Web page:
Certainly not a university degree, although if you have one, it would not hurt. And such a degree need not be in the liberal arts. Ask the masters this same question they would tell you to start writing. Start writing; that is what it takes. Break out of the lethargy. Hold a pen, set up your keyboard, write. Now you have started, get help from the writers’ family, which, thanks to the internet and social media, is fast expanding. Read wide, I mean, wide. Then face your craft. As I have always said, writing is actually rewriting. Even if it is your fifth rewrite of the manuscript, you can still consider it work-in-progress. Take praise with a pinch of salt or reject it outright, especially if you are a young and up-and-coming writer, it may be insidious. Instead, accept criticism. The clan of writers is enlarging and so is the slush heap. Prepare yourself mentally and psychologically to accept reject letters. It’s like the umbilical cord; everyone has or had them. I have turned some of mine into fine poems. The day the breakthrough comes, you’d look back and smile.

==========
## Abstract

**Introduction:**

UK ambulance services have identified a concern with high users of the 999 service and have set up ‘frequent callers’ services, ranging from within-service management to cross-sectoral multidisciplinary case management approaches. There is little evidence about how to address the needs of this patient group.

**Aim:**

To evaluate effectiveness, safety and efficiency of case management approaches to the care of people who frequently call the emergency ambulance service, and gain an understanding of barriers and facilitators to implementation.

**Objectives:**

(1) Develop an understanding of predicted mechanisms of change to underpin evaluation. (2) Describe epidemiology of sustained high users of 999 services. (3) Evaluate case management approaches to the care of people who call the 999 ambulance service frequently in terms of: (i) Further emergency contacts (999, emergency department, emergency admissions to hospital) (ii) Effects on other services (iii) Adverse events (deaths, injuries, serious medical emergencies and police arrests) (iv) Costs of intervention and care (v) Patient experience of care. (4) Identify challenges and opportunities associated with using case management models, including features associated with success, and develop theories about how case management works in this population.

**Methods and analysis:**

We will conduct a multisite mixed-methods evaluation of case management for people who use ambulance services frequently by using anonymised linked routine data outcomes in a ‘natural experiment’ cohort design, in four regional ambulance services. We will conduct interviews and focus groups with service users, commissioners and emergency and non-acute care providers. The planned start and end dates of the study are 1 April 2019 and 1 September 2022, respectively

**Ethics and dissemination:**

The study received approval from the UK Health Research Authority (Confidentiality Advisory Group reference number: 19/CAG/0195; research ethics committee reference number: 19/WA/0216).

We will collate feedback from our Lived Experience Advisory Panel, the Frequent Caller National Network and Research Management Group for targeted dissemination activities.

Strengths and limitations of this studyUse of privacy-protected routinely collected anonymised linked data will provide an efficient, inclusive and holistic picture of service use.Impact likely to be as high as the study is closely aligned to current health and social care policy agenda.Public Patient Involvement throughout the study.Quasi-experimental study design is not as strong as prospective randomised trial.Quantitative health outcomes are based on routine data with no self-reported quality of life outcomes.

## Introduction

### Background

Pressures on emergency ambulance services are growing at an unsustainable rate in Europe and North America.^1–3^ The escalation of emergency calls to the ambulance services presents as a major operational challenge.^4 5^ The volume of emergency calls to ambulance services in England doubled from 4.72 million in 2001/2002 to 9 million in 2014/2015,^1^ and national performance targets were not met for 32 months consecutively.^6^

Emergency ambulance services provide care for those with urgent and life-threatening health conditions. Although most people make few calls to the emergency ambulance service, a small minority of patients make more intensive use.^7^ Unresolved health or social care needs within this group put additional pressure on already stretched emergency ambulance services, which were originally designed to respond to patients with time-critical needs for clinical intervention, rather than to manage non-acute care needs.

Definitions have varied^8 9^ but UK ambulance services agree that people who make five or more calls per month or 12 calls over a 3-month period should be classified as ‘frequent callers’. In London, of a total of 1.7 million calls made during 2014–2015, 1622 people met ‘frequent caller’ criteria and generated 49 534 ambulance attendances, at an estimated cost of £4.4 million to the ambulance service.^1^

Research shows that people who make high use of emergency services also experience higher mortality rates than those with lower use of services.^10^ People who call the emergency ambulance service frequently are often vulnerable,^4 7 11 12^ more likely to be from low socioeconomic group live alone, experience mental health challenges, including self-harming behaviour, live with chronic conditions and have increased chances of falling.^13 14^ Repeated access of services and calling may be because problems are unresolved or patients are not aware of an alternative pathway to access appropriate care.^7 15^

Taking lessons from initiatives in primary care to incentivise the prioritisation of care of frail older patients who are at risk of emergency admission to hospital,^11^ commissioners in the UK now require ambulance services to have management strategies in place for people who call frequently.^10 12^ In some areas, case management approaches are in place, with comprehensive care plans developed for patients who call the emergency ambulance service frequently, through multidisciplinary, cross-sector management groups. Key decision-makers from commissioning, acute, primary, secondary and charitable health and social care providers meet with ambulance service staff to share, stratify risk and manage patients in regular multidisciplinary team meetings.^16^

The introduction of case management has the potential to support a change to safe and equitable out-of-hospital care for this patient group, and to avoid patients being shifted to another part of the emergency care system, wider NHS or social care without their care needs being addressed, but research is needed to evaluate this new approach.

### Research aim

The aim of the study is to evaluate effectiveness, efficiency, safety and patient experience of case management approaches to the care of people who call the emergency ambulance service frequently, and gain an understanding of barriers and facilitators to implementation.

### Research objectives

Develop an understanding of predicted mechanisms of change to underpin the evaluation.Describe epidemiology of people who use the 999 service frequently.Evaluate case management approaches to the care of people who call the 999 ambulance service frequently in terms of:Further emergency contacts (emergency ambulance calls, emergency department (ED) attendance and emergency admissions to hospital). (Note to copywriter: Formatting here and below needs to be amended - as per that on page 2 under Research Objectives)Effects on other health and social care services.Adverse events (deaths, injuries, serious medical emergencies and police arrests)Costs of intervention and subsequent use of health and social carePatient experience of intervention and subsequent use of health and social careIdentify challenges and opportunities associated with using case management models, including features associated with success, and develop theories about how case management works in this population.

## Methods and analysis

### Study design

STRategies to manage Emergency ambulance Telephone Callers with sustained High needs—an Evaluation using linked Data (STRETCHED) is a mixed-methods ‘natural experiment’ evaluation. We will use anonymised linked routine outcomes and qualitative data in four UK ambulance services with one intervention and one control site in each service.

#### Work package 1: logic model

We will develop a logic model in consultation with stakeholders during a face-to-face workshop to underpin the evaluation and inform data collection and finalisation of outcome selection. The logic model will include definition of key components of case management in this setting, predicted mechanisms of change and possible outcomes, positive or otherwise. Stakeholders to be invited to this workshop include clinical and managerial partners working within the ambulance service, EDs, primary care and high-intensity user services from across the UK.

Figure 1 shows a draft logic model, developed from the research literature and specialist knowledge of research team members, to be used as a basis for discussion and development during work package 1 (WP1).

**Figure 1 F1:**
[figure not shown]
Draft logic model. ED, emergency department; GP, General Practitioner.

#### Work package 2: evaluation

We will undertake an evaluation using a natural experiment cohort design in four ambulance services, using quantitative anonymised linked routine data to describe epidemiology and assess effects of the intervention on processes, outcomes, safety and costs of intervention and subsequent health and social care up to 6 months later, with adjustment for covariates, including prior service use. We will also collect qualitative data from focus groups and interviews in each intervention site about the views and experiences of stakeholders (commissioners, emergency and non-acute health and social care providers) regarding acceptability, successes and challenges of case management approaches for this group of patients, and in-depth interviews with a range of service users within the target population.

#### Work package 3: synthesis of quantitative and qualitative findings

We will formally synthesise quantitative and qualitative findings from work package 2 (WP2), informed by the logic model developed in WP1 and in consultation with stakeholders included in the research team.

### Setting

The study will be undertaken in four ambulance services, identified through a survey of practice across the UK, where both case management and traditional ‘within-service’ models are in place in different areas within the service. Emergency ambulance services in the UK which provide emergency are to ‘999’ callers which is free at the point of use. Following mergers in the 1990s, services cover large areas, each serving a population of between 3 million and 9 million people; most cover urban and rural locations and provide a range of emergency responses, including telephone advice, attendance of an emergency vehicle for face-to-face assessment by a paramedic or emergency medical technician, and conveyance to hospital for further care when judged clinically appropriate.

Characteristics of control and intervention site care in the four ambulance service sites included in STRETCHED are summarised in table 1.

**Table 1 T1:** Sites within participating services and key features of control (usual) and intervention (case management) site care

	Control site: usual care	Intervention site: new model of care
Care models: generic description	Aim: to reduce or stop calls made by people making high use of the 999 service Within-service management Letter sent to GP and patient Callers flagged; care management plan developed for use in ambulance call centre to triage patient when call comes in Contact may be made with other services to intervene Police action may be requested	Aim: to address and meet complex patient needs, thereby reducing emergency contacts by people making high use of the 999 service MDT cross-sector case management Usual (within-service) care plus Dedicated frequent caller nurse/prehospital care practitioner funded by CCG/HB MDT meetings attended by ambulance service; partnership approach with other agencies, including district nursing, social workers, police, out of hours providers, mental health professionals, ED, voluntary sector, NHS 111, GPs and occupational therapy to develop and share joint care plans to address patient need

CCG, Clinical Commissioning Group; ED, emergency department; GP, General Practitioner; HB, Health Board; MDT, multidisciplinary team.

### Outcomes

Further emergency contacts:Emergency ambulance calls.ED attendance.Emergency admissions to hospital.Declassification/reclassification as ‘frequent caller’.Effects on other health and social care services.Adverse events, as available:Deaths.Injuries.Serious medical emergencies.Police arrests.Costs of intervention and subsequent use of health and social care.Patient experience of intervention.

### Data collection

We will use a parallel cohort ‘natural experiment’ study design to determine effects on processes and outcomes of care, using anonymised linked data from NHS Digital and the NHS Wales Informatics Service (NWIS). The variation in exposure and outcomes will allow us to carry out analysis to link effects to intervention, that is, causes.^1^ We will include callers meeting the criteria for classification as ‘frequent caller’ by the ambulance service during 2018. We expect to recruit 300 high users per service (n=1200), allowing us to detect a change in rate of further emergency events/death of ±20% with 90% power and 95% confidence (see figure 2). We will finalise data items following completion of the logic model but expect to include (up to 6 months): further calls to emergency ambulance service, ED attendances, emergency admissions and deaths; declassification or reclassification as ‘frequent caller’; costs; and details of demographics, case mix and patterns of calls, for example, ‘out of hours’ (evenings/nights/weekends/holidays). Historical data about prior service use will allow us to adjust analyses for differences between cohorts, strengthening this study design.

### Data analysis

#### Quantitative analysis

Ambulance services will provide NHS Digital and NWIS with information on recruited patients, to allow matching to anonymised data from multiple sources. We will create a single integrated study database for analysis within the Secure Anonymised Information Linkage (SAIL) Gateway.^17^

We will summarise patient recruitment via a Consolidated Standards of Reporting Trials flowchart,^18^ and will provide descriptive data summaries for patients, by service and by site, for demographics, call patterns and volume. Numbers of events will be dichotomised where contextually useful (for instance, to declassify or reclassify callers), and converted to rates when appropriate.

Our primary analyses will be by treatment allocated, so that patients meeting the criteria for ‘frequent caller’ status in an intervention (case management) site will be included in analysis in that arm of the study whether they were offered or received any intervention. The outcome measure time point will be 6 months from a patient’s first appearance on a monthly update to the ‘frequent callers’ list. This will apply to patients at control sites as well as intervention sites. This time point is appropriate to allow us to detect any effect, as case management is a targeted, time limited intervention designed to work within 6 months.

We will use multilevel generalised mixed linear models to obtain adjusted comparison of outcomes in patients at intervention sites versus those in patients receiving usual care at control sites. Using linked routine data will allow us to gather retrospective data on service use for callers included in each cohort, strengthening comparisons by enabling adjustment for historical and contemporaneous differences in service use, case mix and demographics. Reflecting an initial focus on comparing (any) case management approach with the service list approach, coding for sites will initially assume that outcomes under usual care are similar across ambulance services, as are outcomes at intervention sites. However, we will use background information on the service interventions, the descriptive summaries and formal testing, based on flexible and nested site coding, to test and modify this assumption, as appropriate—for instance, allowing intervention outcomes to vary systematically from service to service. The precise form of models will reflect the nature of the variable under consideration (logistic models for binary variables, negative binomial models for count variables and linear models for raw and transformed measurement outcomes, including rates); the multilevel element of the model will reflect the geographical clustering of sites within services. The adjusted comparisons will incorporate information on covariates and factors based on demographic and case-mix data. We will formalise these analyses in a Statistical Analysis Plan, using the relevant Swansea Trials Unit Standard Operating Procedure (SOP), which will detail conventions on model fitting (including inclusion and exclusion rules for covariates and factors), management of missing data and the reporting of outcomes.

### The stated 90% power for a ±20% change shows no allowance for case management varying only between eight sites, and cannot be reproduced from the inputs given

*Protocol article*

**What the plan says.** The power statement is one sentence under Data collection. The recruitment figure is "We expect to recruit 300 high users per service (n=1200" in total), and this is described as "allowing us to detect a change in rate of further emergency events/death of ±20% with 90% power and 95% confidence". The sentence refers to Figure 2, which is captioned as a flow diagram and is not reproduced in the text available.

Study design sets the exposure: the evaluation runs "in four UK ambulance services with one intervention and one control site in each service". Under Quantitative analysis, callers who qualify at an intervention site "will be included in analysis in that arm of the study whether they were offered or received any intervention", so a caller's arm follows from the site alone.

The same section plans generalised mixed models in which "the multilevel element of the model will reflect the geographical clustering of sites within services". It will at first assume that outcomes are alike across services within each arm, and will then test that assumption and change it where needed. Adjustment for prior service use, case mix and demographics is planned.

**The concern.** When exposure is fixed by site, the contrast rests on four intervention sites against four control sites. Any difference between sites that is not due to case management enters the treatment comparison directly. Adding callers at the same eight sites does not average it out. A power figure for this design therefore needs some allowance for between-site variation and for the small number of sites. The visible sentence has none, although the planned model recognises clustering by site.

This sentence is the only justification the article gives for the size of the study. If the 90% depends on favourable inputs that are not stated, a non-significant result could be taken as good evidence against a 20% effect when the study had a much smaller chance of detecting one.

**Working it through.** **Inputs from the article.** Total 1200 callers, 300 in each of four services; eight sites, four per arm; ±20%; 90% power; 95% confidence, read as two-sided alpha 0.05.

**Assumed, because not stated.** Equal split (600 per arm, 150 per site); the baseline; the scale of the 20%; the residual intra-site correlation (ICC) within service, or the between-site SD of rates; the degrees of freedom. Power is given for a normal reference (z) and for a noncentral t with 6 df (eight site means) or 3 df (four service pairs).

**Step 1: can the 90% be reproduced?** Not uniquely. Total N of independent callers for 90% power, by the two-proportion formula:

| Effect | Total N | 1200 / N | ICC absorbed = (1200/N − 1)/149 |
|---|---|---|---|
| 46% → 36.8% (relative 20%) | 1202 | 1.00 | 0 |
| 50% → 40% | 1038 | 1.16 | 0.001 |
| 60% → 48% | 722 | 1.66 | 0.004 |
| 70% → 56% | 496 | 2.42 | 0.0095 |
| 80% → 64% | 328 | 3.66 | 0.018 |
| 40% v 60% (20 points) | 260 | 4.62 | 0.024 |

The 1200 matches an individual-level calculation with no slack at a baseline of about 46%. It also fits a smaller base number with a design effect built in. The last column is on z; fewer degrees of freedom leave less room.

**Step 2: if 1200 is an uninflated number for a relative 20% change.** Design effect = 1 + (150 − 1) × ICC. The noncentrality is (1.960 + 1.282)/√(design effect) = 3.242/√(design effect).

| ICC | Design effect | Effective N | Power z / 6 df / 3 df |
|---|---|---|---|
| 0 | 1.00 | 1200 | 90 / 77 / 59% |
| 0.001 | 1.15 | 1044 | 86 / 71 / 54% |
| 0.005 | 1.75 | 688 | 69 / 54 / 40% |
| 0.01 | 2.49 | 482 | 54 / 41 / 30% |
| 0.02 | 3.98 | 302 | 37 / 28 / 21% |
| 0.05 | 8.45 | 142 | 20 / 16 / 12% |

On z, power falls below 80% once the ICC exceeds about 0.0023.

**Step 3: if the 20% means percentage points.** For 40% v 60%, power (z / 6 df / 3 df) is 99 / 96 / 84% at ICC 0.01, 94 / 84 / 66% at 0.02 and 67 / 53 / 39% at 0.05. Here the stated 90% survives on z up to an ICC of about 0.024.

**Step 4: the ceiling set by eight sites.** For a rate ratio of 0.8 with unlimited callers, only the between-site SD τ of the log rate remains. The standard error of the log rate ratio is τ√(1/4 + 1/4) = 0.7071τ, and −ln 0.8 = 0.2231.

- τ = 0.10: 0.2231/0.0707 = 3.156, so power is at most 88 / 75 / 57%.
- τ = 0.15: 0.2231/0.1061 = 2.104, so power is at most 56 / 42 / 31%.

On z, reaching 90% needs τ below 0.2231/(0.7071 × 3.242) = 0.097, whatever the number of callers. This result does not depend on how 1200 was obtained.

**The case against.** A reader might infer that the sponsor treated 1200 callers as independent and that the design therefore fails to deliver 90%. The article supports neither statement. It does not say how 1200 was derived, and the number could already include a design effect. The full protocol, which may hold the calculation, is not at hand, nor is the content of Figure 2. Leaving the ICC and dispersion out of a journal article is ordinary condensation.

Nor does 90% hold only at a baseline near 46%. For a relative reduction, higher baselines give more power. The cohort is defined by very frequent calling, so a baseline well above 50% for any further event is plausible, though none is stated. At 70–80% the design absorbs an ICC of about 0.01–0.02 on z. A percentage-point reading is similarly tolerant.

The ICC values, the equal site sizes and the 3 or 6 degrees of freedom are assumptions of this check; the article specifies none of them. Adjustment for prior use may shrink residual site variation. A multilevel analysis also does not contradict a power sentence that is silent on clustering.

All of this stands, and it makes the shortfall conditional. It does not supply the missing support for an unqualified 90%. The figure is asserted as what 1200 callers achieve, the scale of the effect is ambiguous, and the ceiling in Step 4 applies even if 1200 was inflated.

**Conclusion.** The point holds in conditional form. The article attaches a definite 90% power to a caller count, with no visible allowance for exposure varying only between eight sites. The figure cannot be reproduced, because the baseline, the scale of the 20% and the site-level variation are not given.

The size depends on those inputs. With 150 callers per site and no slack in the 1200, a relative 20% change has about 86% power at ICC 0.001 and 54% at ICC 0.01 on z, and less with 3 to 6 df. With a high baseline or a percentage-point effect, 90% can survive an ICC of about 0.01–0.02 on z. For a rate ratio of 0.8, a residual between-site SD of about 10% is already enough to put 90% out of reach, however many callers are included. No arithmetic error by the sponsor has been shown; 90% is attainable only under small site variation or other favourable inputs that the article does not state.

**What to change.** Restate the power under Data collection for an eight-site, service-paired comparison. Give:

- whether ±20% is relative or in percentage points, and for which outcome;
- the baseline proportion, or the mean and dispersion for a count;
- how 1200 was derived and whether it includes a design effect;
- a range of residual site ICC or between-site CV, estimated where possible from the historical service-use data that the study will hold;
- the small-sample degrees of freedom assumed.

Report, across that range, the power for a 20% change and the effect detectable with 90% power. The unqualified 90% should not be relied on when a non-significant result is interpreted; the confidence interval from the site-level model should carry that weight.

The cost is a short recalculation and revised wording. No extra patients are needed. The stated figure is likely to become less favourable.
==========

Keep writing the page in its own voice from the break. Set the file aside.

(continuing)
Of literary awards, he says: ‘They are good for the business, but they are not a necessity for the business. Either way, writing and reading will go on. Our people say a good market sells itself. Let’s perfect our craft; rewards will follow. It is a given.’ Continuing, he says awards, with particular reference to the Nigeria Prize for Literature, ‘would ginger you to up your ante, to want to write more and better, which you were going to strive to do, anyway. The impact is more towards you than from you. Sales of your works pick up, for instance. I know that Imminent River has experienced some kind of bounce as a result. Can I win it in the future? Who knows?’